One thing Perl porters should note is that perl doesn't tend to use
       that much of the C standard library internally; you'll see very little
       use of, for example, the ctype.h functions in there. This is because
       Perl tends to reimplement or abstract standard library functions, so
       that we know exactly how they're going to operate.

       This is a reference card for people who are familiar with the C library
       and who want to do things the Perl way; to tell them which functions
       they ought to use instead of the more normal C functions.

       In the following tables:

          is a type.

          is a pointer.

          is a number.

          is a string.

       "sv", "av", "hv", etc. represent variables of their respective types.

   File Operations
       Instead of the stdio.h functions, you should use the Perl abstraction
       layer. Instead of "FILE*" types, you need to be handling "PerlIO*"
       types.  Don't forget that with the new PerlIO layered I/O abstraction
       "FILE*" types may not even be available. See also the "perlapio"
       documentation for more information about the following functions:

           Instead Of:                 Use:

           stdin                       PerlIO_stdin()
           stdout                      PerlIO_stdout()
           stderr                      PerlIO_stderr()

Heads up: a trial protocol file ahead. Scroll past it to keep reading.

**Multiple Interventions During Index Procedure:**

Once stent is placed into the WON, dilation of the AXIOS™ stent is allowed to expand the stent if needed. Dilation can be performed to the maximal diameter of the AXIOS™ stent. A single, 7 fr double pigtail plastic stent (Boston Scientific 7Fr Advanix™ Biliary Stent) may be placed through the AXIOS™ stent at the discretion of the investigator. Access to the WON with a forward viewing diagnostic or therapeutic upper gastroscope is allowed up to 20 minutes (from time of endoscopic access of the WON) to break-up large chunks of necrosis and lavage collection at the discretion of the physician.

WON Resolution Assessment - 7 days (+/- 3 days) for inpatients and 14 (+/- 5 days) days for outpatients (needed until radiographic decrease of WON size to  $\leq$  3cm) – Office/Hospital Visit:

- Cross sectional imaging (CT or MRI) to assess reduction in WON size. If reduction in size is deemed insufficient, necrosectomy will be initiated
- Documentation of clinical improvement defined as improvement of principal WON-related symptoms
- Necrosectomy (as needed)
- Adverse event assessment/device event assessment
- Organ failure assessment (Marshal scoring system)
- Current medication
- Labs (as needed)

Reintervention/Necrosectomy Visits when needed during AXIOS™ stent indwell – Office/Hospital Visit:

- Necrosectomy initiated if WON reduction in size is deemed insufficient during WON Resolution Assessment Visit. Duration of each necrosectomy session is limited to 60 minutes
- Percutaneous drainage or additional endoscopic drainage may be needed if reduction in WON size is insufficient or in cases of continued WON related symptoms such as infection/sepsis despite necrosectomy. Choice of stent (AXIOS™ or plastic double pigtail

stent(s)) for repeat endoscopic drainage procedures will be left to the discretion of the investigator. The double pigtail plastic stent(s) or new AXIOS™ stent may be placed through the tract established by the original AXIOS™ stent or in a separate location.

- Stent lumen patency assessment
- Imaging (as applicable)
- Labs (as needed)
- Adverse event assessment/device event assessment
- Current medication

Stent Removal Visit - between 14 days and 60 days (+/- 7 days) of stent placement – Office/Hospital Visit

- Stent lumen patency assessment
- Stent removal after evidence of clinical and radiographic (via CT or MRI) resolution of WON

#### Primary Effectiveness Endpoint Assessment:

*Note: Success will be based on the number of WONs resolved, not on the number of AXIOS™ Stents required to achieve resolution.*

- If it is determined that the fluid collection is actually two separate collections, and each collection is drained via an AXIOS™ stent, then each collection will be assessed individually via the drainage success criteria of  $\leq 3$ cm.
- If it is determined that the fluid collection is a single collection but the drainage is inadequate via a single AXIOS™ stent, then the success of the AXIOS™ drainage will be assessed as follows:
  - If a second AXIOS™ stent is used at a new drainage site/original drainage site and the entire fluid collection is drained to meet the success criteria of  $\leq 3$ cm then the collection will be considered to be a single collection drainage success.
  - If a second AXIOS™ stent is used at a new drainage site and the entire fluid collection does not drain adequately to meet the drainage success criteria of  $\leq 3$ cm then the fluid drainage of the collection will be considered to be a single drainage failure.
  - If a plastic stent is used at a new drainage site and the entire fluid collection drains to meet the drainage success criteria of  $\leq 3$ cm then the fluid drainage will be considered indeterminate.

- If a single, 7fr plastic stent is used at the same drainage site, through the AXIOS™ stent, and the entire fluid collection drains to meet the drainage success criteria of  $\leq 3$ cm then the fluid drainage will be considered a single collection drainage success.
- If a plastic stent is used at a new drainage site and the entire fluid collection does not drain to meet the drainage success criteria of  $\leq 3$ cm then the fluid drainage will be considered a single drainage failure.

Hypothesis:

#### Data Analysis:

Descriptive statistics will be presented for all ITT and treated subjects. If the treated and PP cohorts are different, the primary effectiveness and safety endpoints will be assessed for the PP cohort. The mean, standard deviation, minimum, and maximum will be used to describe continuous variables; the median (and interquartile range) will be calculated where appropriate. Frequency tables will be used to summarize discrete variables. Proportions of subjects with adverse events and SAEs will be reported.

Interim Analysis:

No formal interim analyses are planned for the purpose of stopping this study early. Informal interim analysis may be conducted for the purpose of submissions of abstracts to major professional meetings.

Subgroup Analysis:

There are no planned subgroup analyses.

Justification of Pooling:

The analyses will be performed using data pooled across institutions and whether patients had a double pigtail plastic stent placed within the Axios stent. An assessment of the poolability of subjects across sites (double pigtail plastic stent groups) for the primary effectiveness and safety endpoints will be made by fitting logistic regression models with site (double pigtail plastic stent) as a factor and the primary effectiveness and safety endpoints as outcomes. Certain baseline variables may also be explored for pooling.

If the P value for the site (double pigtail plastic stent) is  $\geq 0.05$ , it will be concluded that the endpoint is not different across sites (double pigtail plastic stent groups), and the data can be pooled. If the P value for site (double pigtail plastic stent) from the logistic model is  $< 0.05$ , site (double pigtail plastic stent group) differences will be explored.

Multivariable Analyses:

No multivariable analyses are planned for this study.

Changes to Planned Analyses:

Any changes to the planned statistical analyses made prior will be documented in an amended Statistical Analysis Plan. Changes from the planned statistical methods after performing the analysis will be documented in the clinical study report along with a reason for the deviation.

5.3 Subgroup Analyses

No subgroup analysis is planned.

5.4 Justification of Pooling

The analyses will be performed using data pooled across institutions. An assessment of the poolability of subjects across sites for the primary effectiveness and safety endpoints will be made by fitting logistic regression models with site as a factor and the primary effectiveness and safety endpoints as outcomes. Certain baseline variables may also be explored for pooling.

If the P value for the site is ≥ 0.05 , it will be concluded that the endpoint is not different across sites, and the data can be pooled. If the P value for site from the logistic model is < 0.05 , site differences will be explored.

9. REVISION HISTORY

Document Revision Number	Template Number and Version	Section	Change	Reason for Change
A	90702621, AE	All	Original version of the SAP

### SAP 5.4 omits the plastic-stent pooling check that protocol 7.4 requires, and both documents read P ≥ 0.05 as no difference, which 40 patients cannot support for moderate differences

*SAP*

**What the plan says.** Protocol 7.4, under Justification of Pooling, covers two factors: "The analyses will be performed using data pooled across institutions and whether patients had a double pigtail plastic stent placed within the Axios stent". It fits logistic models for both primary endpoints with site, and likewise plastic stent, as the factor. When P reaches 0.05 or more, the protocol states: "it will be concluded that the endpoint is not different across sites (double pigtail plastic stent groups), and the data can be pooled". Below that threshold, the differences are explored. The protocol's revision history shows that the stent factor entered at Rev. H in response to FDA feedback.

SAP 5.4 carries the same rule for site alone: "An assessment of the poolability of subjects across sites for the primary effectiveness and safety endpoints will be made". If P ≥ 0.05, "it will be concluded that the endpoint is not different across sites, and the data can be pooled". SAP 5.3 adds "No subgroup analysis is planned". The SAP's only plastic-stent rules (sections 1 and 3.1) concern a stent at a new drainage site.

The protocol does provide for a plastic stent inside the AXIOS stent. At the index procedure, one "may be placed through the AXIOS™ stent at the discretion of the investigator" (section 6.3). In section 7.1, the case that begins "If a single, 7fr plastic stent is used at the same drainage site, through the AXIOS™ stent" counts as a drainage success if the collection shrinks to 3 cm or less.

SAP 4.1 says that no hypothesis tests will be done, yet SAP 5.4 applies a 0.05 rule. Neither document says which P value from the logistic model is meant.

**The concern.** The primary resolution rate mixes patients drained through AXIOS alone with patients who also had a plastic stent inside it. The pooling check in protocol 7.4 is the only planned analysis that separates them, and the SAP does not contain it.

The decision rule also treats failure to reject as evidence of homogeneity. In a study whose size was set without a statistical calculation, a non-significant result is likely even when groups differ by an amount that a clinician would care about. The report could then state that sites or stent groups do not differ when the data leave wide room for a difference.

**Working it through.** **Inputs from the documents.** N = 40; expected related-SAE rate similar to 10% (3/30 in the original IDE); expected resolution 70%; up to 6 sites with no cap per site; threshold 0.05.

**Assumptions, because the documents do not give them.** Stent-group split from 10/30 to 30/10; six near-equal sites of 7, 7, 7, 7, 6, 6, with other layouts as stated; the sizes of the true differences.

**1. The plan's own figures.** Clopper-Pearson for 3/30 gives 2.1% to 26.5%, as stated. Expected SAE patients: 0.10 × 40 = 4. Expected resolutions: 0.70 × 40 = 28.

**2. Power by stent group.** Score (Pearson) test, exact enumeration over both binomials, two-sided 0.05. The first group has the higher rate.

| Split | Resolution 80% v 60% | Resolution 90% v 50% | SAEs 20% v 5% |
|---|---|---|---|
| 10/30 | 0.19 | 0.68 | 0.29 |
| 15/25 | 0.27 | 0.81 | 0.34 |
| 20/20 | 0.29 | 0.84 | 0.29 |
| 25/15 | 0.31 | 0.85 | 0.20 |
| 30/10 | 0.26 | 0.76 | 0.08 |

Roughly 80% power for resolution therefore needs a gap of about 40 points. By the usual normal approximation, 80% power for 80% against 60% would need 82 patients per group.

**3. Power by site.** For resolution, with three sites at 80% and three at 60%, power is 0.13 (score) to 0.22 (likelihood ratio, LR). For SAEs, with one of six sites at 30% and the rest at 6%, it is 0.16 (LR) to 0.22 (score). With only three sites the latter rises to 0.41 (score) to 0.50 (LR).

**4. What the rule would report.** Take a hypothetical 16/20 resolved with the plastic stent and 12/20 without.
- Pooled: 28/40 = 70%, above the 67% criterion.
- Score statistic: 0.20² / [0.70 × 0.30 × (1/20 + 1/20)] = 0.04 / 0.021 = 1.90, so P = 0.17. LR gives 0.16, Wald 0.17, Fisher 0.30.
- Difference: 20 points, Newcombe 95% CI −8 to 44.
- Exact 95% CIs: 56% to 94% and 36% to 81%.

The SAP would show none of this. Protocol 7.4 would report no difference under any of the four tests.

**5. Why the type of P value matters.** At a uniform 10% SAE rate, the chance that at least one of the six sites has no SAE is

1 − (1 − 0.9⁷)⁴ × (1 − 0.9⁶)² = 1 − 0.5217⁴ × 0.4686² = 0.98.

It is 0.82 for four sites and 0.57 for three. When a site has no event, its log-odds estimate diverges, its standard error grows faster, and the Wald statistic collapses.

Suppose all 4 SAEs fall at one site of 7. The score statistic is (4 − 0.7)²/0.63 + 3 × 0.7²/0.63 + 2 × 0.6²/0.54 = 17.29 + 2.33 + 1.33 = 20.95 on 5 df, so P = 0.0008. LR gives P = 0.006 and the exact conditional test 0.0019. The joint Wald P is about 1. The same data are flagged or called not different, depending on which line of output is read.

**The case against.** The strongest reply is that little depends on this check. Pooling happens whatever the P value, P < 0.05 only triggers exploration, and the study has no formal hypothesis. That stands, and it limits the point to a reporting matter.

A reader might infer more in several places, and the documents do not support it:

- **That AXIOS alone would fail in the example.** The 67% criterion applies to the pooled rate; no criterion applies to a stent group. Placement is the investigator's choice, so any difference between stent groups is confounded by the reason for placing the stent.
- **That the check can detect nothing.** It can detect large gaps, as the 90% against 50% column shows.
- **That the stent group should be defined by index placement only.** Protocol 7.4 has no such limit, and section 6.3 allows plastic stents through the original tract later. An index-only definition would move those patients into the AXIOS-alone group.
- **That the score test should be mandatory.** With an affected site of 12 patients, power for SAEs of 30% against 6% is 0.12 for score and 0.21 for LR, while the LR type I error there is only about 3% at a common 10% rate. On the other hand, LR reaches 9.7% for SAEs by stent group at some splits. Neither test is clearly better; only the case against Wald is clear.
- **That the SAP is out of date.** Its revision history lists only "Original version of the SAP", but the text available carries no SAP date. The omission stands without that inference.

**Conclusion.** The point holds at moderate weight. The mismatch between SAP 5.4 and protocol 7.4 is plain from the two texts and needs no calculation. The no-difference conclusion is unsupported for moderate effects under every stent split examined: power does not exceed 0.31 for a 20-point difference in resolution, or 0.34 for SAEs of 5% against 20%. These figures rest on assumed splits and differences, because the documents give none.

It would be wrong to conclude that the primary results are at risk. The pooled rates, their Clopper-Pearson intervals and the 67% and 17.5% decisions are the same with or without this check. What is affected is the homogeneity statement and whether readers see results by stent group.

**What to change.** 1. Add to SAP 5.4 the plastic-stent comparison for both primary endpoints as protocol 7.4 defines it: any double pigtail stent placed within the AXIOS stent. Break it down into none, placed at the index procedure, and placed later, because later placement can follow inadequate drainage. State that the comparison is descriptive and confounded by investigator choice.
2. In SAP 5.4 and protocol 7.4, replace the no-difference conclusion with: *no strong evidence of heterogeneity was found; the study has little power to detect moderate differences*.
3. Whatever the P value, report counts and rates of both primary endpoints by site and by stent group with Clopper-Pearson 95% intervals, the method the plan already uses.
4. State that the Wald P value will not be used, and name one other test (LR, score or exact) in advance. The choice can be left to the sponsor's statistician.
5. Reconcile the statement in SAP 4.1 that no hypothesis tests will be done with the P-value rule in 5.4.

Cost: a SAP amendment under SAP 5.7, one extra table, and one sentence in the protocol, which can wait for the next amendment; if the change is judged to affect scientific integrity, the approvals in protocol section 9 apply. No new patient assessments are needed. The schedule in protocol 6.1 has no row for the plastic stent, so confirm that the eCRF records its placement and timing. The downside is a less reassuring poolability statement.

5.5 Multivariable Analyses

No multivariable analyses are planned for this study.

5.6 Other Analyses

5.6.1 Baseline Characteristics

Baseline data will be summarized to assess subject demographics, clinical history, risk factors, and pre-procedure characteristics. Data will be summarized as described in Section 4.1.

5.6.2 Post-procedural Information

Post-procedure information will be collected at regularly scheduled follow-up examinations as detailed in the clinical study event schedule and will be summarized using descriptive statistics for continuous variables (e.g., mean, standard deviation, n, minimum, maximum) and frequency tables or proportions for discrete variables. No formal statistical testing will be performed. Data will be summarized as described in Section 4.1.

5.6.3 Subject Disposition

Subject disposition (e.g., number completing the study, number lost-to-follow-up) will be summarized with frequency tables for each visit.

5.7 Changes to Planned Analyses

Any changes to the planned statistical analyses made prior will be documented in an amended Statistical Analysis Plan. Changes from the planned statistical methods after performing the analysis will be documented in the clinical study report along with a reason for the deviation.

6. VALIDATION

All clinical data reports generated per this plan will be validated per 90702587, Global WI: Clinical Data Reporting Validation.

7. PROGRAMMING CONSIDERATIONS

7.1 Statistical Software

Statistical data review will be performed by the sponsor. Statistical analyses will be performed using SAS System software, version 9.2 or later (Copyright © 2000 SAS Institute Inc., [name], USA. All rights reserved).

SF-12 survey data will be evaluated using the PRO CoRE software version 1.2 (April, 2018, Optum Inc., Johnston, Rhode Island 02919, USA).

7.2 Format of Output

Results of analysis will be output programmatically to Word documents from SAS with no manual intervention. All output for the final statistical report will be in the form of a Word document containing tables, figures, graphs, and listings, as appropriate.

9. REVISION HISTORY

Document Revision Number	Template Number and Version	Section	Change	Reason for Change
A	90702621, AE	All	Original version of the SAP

fopen(fn, mode)             PerlIO_open(fn, mode)
           freopen(fn, mode, stream)   PerlIO_reopen(fn, mode, perlio) (Deprecated)
           fflush(stream)              PerlIO_flush(perlio)
           fclose(stream)              PerlIO_close(perlio)

   File Input and Output
           Instead Of:                 Use:

           fprintf(stream, fmt, ...)   PerlIO_printf(perlio, fmt, ...)

           [f]getc(stream)             PerlIO_getc(perlio)
           [f]putc(stream, n)          PerlIO_putc(perlio, n)
           fgets(s, n, stream)         sv_gets(sv, perlio, append)

   File Positioning
           Instead Of:                 Use:

           feof(stream)                PerlIO_eof(perlio)
           fseek(stream, n, whence)    PerlIO_seek(perlio, n, whence)
           rewind(stream)              PerlIO_rewind(perlio)

           fgetpos(stream, p)          PerlIO_getpos(perlio, sv)
           fsetpos(stream, p)          PerlIO_setpos(perlio, sv)

           ferror(stream)              PerlIO_error(perlio)
           clearerr(stream)            PerlIO_clearerr(perlio)

   Memory Management and String Handling
           Instead Of:                         Use:

           t* p = malloc(n)                    Newx(p, n, t)
           t* p = calloc(n, s)                 Newxz(p, n, t)
           p = realloc(p, n)                   Renew(p, n, t)
           memcpy(dst, src, n)                 Copy(src, dst, n, t)
           memmove(dst, src, n)                Move(src, dst, n, t)
           memcpy(dst, src, sizeof(t))         StructCopy(src, dst, t)
           memset(dst, 0, n * sizeof(t))       Zero(dst, n, t)
           memzero(dst, 0)                     Zero(dst, n, char)
           free(p)                             Safefree(p)

           strdup(p)                   savepv(p)
           strndup(p, n)               savepvn(p, n) (Hey, strndup doesn't exist!)

           strstr(big, little)         instr(big, little)
           strcmp(s1, s2)              strLE(s1, s2) / strEQ(s1, s2) / strGT(s1,s2)
           strncmp(s1, s2, n)          strnNE(s1, s2, n) / strnEQ(s1, s2, n)

       Notice the different order of arguments to "Copy" and "Move" than used